Alan Frischer, MD, MPH
If you have had a pregnancy that ended in miscarriage, you are not alone. Some 20% to 25% of pregnancies end prematurely. The question I hear most frequently: What could have been done differently?
The term miscarriage refers to a spontaneous abortion, or natural death of the embryo. 80% occur in the first trimester of pregnancy, and many occur so early on that a woman might not have even be aware that she was pregnant. The symptoms of miscarriage could include severe abdominal pain, cramps, vaginal bleeding, discharge of tissue with clots, fever, lower back pain, and weakness.
There are so many misconceptions around the causes of miscarriage. Some common beliefs are that they are caused by a stressful event, lifting a heavy object, having an STD, past use of an IUD, or oral contraception. Ultimately, the most common cause of miscarriage is simpler. The embryo doesn’t form properly and the body eventually rejects it. Researchers are learning more about the process that cells undergo following conception, and how things go wrong. In the very beginning, embryonic stem cells can turn into any cell in the body. At about two weeks, when the embryo should implant in the uterine wall, the cells begin to adopt particular functions. If there is a glitch along the way, the embryo will not become viable.
There are different types of miscarriages. The most common is referred to as a “blighted ovum,” when a fertilized egg is attached to the uterine wall but does not develop into an embryo. A “chemical” miscarriage occurs when the egg is fertilized but unable to survive any further, and occurs very early on in a pregnancy. An “ectopic” miscarriage happens when the embryo is implanted outside the uterus, where an embryo cannot survive.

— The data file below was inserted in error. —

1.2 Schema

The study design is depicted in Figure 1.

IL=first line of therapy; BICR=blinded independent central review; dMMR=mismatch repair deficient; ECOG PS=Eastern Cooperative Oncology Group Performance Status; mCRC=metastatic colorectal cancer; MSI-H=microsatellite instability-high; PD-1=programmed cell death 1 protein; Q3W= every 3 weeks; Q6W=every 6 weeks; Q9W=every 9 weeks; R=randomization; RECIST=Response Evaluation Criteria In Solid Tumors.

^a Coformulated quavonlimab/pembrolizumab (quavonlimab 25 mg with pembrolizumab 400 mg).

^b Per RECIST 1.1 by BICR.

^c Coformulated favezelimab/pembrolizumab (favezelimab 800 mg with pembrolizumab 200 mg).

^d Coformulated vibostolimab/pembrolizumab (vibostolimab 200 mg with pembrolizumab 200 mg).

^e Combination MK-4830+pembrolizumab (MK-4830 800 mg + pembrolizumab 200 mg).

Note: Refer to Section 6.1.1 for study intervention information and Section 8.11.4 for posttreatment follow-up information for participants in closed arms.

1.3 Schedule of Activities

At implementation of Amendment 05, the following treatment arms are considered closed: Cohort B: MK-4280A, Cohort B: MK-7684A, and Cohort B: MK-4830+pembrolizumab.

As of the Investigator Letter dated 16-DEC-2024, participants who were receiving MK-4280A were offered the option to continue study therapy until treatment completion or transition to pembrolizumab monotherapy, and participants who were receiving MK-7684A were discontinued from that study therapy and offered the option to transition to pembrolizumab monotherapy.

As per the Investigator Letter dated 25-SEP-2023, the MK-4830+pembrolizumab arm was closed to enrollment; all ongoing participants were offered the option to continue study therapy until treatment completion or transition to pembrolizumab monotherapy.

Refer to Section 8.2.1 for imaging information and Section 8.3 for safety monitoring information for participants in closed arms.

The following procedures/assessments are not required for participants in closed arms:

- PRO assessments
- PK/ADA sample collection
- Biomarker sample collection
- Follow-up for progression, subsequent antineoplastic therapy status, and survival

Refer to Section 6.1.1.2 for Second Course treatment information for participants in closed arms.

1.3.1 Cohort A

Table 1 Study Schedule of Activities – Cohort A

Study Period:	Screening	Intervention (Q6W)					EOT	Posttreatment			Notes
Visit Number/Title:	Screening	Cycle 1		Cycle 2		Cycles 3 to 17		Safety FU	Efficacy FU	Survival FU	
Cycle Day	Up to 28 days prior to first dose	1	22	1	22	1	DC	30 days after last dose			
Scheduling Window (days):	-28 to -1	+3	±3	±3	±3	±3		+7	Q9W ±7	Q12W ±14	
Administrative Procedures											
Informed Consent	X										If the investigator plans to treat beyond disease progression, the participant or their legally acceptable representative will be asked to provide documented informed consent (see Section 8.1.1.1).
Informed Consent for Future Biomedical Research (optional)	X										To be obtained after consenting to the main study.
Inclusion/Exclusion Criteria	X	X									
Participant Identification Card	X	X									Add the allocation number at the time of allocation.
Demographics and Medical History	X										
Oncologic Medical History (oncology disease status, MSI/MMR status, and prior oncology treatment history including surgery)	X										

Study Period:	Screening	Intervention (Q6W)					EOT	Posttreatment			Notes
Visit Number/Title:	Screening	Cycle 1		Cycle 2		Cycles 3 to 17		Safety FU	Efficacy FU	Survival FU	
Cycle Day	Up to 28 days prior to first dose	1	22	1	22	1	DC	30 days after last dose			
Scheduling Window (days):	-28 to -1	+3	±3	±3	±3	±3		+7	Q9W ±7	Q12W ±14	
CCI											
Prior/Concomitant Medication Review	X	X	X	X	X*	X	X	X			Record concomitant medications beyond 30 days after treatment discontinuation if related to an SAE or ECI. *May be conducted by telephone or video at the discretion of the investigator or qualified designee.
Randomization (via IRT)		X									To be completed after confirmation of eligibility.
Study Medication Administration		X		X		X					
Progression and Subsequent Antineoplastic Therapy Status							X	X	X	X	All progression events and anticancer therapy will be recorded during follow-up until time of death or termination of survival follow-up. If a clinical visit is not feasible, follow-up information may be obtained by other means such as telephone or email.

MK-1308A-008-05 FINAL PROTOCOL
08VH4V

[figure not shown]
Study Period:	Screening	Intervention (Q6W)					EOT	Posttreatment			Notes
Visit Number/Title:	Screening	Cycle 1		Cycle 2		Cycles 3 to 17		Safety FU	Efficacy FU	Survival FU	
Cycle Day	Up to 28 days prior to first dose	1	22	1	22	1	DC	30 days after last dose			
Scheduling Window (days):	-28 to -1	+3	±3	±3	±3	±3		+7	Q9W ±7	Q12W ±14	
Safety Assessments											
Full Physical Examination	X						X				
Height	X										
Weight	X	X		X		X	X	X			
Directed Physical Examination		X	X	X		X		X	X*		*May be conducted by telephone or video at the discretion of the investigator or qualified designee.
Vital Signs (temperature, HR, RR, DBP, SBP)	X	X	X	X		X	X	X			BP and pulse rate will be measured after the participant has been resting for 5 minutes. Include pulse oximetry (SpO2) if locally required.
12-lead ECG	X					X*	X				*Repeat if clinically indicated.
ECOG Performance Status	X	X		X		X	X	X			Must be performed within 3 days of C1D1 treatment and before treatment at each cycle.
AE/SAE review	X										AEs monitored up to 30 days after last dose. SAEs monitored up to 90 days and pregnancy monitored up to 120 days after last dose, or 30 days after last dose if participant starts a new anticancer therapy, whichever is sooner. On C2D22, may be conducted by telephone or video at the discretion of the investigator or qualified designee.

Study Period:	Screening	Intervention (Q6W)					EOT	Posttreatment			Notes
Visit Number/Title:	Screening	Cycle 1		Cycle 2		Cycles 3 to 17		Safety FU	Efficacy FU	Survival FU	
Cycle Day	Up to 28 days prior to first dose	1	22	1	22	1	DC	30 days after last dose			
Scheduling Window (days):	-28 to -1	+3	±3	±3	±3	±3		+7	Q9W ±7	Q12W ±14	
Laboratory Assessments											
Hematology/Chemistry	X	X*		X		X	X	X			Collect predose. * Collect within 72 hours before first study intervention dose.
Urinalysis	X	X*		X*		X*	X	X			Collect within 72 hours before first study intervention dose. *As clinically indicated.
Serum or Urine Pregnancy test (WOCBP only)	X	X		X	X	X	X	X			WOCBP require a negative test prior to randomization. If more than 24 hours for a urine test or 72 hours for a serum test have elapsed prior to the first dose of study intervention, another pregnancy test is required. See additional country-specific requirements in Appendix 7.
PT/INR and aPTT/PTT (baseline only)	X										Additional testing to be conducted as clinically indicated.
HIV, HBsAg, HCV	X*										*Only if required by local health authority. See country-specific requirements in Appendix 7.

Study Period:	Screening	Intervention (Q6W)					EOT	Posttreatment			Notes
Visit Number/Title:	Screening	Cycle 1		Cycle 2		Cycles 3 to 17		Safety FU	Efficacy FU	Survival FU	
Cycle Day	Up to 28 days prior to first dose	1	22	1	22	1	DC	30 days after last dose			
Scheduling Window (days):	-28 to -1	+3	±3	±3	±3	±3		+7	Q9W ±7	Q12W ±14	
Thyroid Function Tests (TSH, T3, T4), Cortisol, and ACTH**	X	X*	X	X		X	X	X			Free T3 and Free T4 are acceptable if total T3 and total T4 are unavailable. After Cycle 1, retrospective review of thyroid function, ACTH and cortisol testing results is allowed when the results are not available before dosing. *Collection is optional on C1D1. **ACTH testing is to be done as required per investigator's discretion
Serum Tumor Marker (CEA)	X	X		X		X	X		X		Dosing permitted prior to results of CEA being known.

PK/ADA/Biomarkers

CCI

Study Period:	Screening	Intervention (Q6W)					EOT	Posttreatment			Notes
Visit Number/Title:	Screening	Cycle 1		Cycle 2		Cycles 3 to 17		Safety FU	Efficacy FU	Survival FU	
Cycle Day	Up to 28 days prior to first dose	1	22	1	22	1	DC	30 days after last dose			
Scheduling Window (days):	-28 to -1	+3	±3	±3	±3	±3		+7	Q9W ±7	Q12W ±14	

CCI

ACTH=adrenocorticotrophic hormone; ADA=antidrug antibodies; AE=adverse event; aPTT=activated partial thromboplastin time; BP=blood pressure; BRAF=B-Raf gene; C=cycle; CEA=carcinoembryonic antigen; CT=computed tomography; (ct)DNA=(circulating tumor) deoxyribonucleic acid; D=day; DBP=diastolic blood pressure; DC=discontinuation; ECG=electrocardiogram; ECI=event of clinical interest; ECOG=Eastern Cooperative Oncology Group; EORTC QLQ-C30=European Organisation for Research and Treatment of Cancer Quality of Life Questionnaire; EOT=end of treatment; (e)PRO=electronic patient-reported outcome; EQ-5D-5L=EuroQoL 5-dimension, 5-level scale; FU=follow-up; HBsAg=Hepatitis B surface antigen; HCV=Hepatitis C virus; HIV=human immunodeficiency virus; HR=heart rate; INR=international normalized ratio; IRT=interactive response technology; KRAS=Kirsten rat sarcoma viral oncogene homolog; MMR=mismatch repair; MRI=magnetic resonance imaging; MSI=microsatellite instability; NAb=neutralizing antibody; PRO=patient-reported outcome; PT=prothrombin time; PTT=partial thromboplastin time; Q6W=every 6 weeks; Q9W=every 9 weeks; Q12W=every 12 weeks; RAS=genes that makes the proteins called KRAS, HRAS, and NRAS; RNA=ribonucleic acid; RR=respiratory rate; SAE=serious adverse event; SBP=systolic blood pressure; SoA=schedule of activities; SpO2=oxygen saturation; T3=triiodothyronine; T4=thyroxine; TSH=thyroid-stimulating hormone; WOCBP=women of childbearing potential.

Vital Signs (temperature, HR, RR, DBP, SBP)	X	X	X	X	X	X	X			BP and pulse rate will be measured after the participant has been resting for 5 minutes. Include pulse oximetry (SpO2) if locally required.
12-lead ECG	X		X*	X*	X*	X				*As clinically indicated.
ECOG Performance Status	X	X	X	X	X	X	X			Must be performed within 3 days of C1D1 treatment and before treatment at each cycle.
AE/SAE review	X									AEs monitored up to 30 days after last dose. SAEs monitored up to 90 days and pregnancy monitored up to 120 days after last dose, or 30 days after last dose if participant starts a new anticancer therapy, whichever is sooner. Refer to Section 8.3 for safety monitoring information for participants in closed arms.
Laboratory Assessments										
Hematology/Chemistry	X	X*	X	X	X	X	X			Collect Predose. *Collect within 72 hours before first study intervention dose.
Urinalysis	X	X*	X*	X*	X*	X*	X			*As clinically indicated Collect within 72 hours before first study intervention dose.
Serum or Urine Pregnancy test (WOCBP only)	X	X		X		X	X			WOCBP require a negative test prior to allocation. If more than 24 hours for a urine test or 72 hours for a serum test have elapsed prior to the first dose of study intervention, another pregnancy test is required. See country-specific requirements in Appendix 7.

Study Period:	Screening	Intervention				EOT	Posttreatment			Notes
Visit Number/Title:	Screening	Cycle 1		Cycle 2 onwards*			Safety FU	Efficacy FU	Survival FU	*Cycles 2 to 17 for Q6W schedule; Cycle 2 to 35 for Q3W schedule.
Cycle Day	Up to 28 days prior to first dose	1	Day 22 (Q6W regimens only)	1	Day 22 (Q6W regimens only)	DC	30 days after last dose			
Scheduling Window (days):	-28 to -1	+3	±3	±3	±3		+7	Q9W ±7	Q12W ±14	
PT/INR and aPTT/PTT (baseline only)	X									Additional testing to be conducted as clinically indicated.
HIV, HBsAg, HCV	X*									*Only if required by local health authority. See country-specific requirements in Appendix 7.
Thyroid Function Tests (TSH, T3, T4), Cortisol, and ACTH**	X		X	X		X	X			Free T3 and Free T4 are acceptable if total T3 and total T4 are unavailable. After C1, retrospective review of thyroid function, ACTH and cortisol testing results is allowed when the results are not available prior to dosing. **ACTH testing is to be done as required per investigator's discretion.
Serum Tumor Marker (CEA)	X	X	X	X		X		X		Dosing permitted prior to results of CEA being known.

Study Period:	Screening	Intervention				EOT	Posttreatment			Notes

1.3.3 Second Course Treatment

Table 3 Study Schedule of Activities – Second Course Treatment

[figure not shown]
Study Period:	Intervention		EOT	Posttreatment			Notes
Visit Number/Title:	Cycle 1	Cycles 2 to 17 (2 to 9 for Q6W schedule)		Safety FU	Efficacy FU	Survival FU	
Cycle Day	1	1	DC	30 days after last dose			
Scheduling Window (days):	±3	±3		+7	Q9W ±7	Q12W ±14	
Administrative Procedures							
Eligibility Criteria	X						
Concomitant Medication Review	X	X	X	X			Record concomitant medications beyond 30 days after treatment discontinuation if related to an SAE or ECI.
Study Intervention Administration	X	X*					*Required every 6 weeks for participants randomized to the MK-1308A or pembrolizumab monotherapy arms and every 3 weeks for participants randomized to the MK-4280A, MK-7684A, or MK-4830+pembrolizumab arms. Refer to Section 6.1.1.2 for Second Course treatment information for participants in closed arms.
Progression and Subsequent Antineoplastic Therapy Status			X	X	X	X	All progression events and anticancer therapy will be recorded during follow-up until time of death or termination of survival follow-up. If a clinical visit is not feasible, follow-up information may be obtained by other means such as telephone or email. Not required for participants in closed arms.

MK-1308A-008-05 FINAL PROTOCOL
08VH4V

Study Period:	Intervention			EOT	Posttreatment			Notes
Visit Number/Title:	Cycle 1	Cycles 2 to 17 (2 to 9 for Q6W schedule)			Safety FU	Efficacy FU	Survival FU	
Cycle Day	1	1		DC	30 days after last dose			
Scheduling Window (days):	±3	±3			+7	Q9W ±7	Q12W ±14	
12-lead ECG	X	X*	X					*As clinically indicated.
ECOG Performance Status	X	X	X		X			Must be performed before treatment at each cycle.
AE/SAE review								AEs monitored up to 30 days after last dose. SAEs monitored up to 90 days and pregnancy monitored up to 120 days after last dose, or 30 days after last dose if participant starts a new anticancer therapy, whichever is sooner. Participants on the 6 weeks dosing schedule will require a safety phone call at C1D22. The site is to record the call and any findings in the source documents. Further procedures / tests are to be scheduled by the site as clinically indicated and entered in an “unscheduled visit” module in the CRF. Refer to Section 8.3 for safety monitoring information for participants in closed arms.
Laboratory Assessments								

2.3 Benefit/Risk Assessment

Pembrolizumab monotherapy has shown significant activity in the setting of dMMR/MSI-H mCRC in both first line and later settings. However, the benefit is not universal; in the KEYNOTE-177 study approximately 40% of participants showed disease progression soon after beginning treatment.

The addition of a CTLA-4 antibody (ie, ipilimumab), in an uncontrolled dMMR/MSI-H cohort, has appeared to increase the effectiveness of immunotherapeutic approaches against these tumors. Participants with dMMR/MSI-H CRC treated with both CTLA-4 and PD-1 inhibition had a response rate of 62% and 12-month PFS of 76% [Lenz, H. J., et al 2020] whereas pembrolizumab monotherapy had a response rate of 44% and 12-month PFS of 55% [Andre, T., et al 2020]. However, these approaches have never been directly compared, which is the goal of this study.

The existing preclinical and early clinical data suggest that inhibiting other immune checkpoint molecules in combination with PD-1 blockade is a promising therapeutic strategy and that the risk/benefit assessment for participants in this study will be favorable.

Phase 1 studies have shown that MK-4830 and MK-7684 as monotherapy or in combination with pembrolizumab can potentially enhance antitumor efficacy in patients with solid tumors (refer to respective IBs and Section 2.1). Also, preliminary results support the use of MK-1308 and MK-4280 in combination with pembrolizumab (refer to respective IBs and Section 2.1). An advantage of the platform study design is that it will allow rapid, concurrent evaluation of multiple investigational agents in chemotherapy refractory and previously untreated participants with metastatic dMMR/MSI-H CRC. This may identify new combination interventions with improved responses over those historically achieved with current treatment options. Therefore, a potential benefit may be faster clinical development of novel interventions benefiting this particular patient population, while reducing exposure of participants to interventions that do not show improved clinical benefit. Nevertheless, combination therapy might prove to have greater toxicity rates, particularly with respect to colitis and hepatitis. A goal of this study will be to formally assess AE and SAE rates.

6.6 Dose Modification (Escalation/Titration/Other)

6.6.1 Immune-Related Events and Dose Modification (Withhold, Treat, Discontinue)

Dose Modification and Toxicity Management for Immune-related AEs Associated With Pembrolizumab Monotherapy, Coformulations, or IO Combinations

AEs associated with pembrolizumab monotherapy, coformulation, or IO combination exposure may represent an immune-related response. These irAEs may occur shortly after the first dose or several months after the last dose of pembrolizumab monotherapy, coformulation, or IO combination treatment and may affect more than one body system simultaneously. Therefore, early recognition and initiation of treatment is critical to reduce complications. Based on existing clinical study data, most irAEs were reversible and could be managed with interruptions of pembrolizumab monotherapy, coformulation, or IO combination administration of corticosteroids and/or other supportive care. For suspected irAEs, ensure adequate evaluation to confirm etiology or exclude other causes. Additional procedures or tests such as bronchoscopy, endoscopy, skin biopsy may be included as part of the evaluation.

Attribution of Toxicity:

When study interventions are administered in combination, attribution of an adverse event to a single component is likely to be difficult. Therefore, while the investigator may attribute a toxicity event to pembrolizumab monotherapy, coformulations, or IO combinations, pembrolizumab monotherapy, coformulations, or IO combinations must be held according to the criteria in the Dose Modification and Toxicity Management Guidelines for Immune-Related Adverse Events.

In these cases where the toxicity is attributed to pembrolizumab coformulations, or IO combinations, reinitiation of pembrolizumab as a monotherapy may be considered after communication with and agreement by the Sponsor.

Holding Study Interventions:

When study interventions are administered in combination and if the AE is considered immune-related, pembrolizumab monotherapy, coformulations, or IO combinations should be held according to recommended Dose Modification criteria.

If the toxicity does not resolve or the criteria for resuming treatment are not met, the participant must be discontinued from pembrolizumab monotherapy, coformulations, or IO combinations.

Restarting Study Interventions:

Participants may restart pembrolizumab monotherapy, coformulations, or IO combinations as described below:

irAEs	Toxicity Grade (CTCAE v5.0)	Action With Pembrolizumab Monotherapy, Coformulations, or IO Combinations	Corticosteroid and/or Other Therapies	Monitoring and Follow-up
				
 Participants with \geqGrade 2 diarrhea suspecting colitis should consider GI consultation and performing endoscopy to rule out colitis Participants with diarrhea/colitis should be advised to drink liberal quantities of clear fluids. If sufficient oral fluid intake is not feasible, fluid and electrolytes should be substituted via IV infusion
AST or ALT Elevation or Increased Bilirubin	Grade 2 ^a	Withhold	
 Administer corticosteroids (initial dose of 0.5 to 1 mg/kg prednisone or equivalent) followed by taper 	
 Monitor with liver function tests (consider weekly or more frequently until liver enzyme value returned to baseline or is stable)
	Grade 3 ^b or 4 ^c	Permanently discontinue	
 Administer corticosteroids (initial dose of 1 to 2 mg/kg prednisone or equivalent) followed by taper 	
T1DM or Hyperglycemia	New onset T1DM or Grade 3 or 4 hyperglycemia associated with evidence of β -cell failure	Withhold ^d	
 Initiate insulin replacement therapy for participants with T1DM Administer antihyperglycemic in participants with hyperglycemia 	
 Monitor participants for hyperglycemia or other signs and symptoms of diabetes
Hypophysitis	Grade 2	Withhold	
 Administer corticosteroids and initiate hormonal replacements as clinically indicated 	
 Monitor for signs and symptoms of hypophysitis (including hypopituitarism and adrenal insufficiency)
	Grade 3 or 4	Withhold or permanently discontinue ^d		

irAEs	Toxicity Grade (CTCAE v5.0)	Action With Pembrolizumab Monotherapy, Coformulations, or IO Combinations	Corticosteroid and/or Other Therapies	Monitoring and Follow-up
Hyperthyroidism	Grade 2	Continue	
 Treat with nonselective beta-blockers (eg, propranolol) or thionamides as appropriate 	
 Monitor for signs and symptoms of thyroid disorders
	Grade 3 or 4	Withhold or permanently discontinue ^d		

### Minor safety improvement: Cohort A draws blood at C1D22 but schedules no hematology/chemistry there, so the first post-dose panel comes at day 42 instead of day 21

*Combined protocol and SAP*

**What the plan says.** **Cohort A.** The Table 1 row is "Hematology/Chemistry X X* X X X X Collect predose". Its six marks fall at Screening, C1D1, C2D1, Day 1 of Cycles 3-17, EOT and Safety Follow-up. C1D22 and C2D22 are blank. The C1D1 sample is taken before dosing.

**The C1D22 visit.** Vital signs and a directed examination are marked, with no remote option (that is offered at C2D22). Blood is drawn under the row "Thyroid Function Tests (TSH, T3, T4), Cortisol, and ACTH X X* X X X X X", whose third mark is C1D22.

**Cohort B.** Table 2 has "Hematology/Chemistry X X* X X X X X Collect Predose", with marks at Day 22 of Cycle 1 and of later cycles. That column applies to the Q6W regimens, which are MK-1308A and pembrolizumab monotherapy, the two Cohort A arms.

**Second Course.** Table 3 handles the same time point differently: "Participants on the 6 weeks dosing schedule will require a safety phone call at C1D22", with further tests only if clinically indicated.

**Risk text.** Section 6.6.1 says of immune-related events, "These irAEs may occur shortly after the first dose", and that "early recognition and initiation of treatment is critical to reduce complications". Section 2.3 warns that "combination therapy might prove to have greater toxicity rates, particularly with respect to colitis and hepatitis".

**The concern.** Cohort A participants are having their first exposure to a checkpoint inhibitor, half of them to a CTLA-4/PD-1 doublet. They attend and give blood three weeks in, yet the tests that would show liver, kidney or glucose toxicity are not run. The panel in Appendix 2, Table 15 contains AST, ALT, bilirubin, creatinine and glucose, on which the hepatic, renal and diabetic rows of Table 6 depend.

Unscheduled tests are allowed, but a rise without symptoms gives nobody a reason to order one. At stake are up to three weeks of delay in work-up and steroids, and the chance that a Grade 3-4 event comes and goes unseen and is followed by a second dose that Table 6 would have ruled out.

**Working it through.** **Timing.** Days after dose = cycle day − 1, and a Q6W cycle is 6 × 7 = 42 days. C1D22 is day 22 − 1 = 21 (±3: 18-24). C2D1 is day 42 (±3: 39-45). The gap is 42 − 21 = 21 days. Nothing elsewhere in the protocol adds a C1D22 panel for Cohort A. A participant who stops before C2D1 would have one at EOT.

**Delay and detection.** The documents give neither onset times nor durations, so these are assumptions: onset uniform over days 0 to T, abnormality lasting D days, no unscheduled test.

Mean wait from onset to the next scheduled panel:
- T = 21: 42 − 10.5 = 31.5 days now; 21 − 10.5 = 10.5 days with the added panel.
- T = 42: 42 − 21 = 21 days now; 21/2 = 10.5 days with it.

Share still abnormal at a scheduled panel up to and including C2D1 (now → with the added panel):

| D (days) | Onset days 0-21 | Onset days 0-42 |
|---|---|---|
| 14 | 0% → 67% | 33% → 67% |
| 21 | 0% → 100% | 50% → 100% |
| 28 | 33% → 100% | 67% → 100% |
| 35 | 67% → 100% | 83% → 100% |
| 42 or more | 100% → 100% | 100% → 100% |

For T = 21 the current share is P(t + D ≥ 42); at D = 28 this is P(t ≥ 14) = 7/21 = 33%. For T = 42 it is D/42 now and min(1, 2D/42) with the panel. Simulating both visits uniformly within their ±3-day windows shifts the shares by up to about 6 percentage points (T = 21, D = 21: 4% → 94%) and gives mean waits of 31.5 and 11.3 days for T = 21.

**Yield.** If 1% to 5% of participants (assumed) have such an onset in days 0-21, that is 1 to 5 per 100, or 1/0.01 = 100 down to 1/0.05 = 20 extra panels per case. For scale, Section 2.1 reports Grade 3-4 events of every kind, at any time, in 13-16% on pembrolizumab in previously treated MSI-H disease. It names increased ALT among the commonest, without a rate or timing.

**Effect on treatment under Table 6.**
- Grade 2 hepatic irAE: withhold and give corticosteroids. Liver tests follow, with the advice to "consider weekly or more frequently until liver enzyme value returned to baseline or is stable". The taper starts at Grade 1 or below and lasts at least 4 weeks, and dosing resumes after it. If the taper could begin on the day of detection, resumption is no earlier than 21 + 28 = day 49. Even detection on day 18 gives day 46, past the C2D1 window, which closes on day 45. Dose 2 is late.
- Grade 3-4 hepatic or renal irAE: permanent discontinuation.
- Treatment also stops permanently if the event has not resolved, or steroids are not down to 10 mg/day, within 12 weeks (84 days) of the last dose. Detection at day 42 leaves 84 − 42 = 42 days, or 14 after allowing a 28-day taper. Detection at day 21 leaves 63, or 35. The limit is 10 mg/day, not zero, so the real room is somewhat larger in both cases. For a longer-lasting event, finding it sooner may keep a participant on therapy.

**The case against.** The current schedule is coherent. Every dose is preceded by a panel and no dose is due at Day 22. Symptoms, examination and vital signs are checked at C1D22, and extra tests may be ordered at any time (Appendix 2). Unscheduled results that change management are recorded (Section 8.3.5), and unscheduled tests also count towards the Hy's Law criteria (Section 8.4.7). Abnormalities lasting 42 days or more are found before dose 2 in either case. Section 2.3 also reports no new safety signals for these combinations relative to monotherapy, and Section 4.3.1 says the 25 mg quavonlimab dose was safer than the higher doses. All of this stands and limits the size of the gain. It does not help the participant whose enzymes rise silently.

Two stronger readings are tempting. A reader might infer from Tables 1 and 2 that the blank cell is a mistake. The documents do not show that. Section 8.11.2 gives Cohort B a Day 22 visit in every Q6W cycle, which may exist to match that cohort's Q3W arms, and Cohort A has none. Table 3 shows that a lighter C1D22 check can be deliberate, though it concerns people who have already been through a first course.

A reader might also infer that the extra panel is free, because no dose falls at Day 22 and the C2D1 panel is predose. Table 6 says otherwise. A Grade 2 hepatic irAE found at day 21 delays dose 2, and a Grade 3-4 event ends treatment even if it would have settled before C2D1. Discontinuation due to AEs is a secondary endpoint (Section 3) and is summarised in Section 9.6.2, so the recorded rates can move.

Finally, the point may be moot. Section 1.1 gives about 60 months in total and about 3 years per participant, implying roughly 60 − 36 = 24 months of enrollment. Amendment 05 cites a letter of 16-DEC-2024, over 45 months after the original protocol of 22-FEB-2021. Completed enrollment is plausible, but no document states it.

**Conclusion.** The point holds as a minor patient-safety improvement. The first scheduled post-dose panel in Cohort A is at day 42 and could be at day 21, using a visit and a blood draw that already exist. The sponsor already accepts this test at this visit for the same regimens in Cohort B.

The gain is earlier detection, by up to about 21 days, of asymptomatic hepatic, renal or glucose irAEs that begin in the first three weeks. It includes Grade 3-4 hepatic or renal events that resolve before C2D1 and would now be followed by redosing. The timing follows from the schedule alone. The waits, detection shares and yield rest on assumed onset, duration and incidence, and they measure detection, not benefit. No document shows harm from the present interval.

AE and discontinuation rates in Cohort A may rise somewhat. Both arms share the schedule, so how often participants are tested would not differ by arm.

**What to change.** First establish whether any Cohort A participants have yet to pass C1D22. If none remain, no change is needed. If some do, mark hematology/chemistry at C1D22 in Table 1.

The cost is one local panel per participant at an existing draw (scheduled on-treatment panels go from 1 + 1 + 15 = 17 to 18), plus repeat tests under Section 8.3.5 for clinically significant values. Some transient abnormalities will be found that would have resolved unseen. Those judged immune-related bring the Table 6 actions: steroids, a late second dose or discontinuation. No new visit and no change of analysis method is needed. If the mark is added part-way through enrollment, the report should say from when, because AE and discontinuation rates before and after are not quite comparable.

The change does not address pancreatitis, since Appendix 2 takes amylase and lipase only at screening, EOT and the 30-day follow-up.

What do we know?
Miscarriage is most common in women over 35, and when the partner is over 40, the risk is even higher. Women 20 to 24 years old have a miscarriage risk of 9%, compared to 35 year olds, who have a risk of 20%. This rises to 54% by age 42, and about 75% by age 45 or older.
Certain behaviors put a pregnancy at risk, including smoking, drug use, and extremely high amounts of caffeine.
Some medications could be a factor when used around the time of conception. These include non-steroidal anti-inflammatory drugs (aspirin and ibuprofen).
Certain health conditions, including obesity, diabetes, thyroid disease, infections, hormonal issues, autoimmune disease, and uterine abnormalities increase the risk of miscarriage.
Environmental factors include natural or man-made chemicals that may interfere with the endocrine system. This impacts hormones and the course of a pregnancy.
Genetics may play a role. When a woman has had multiple miscarriages, tests are run to look at both partners’ chromosomes.
Whether the cause of the miscarriage is known or not, there is usually little that can be done to prevent it. Feelings of grief and loss are normal, and counseling and support are more available then ever before. Sadly, one post-miscarriage study showed that 47% of women felt guilt, 41% felt they had done something wrong, 41% felt alone, and 28% felt ashamed. 45% of women did not feel they had enough emotional support.
Even though a woman may have little control over whether a pregnancy is carried to term, she (and her partner) can decide how to handle the grieving process, whether emotional help is sought out, and how to approach future pregnancies. For those of you who are pregnant or working on getting pregnant, I urge you to keep in mind that the odds of carrying a healthy baby to full term are on your side.